What we learned from COVID: Nancy A. Hansen

A woman stands in front of a white door frame indoors. She wears a large, floppy black hat, black sun glasses and a white, medical face mask. She wears a light green cardigan over a green flower-print button up shirt.
Nancy A. Hansen dressed for an outing in January of 2022. (Courtesy: Nancy A. Hansen)



When COVID-19 reached the Inland Northwest, few people could have predicted how profoundly it would change their life. NWPB’s Rachel Sun interviewed local residents about how the pandemic affected them. This is the last of a four-part mini series. 

Nancy A. Hansen first became aware of the COVID-19 pandemic during a stop at a local thrift store, she said.

“Thrifters were wearing masks, and I thought, ‘Oh, that’s different.’ And then in a few days, I saw notices in the Tribune, and then, you know, very soon, we had such an outbreak,” she said. “I thought, ‘This is really serious.’”

Hansen had been on Social Security for a few years before the pandemic hit, she said. But COVID-19 made her more aware of her mortality.

“I really thought, ‘I’m in great health, and I could do so much and I’m strong, and I work out and you know, I’m gonna live 30 more years,’” she said. 

That that soon changed, she said. Even taking precautions such as masking and vaccines didn’t always guarantee safety. Some peers did both, she said, and still died of COVID-19.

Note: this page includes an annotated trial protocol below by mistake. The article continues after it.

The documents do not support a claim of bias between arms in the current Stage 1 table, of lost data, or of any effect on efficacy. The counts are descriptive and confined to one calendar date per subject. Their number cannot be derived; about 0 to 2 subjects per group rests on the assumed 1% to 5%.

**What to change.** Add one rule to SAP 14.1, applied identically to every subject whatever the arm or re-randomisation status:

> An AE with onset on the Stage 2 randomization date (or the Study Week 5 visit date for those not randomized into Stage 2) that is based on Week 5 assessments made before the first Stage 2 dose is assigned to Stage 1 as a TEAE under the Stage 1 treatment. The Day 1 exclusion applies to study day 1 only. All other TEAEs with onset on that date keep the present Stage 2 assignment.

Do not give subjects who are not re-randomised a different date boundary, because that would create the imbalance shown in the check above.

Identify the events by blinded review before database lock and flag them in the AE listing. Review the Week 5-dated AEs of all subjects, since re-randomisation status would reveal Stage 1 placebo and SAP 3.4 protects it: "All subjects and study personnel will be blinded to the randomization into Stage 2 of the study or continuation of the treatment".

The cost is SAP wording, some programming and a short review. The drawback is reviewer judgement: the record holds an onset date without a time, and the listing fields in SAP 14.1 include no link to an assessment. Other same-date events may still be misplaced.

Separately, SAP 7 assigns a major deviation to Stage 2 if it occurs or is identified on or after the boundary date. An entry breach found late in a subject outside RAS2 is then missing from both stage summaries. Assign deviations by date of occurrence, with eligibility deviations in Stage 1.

“I’m a senior, very active senior, but it kind of really opened my eyes to my own mortality,” she said. 

Early in the pandemic, Hansen said she started being hyper-aware of the people around her because of that risk. She felt vulnerable, and she felt angry.

Over time, Hansen said she felt herself becoming more adaptive. She set her will in order, cleaned her home and learned how to do basic home repairs.

Her increased awareness of her mortality also made her more mindful, Hansen said, and appreciative of friends whom she reconnected with over social media.

“Some of them, we just became very close,” she said. “[We shared] paragraphs and paragraphs of what’s going on,” she said.

She also learned to be more patient than she had been in the past, Hansen said. She’s better equipped to deal with things that used to upset her more, such as aggressive drivers or a neighbor revving a car engine in the early morning.

“I’ve really become more spiritual,” she said. “Not necessarily religious, or dogma, but I’ve become more kind to myself and others.”

This report is made possible by the cooperative agreement with NWPB, the Lewiston Tribune and the Moscow-Pullman Daily News.